What it comes down to is this: firewalls, passwords, and good security administrative procedures are all essential, but they need to be implemented in a context that spans the security requirements of the entire enterprise -- internal employees, mobile or remote employees, partners, vendors, and customers. 

To truly protect network resources, enterprises need to approach security from a holistic perspective. Basically, it does not matter who a network user is, as long as the network knows what kinds of access that individual is entitled to. Can employee �A� access teleconferencing features and long-distance dialing on their telephone as well as all database applications, for example, or should they be restricted to local dialing and read-only access to word processing documents?

To achieve this kind of highly granular security access requires a master database, or security gateway, that details each and every access privilege allowed to each and every authorized network user. In addition to its obvious day-to-day benefits, another key advantage of a security gateway that spans the entire enterprise is its ability to streamline administrative procedures. 

In most organizations, where a siloed approach to security is taken, each time an employee is fired or otherwise leaves, a number of databases have to be changed; the person�s extension on the PBX, for example, needs to be deleted from one server, while their password needs to be deactivated on another. Then, if multiple applications had special sign-on procedures, they too need to be updated. And, of course, the badge that provided physical access to specific offices also needs to be deactivated. If all of these actions are not taken quickly, opportunity for security breaches exists, but getting all databases updated swiftly is often delayed.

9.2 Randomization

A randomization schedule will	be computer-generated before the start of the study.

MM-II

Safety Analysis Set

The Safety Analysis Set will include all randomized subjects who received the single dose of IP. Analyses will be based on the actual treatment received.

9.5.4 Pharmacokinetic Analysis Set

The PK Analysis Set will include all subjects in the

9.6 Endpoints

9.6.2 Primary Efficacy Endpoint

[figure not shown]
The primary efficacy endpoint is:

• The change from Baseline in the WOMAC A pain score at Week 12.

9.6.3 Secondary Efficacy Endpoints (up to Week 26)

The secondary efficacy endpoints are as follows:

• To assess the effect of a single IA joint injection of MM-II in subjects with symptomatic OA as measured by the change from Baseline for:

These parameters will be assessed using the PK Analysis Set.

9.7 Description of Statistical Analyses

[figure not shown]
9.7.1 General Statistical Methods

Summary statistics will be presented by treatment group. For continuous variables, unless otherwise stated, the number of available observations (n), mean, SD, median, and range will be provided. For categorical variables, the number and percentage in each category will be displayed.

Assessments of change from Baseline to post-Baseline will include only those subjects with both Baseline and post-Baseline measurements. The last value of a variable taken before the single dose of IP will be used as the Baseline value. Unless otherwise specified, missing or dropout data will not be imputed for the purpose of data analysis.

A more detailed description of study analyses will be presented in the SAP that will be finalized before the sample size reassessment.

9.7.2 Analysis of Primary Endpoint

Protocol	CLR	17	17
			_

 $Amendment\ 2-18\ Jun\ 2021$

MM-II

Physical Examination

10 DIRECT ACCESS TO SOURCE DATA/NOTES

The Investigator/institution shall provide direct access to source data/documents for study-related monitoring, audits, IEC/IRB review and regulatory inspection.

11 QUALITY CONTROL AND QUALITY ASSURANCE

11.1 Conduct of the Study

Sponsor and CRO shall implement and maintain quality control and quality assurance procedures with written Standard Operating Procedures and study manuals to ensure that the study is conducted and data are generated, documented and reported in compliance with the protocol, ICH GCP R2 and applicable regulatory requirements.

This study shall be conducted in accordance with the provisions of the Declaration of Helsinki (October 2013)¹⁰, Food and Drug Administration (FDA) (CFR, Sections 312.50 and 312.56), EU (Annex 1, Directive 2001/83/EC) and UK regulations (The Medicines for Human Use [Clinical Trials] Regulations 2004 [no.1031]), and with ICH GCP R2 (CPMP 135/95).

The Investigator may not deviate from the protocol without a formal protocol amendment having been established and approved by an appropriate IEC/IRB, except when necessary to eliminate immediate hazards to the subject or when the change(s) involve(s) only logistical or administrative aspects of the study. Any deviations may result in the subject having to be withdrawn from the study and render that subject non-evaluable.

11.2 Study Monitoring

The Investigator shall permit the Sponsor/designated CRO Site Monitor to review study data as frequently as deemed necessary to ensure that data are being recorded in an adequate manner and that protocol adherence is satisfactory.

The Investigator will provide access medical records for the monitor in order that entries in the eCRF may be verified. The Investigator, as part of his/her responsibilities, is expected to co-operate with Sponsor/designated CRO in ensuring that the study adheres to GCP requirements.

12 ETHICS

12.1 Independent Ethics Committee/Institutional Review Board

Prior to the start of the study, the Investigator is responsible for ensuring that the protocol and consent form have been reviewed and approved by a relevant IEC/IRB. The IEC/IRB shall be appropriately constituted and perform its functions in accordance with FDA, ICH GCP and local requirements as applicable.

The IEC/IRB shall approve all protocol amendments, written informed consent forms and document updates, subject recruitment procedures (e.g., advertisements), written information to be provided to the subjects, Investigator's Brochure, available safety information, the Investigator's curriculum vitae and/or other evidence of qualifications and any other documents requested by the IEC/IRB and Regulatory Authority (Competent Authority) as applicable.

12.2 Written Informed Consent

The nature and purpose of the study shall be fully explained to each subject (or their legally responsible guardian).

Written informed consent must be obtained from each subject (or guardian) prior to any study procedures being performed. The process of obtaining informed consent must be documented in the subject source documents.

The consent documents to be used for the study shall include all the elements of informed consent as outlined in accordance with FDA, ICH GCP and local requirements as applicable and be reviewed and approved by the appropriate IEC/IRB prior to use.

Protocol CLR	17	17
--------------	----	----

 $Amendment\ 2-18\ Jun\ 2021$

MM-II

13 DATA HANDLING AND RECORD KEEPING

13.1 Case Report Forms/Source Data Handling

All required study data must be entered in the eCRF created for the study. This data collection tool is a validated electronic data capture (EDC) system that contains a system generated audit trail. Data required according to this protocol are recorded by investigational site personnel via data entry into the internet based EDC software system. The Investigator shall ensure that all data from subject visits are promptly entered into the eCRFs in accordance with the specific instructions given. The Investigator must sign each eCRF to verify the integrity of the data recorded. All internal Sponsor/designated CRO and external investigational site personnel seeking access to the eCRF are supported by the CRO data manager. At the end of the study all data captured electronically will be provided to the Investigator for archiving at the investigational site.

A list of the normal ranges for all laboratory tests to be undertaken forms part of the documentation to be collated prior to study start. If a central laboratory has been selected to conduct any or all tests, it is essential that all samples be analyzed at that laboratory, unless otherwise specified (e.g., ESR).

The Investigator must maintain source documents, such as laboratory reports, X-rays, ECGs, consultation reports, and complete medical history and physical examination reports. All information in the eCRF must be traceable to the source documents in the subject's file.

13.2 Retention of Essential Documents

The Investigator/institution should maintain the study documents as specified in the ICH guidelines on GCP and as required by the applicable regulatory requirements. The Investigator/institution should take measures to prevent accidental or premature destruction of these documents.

Certainly it would be far simpler, faster, and less prone to human error to make all these changes in a single centralized resource that is linked to all other security systems on the network and in the facility. With access control parameters both individualized and centralized on a security gateway the stage is also set for new security modalities that will present themselves for converged networks. Already, for example, IP telephones are becoming available that are only activated by smart cards.

With these phones, the specific types of privileges provided can be linked to individual users. But where is this information to be stored? Certainly, with all the effort to converge voice and data onto a single infrastructure, it would not make much sense to create a new silo for telephone security information.

A far more cost-effective and manageable approach would be to link telephone privilege data with security profile information across all corporate resources. That way, when anyone gained access to any device, be it telephone, PC, or wireless device, the system could recognize that individual and automatically and instantly determine the authorized levels of access.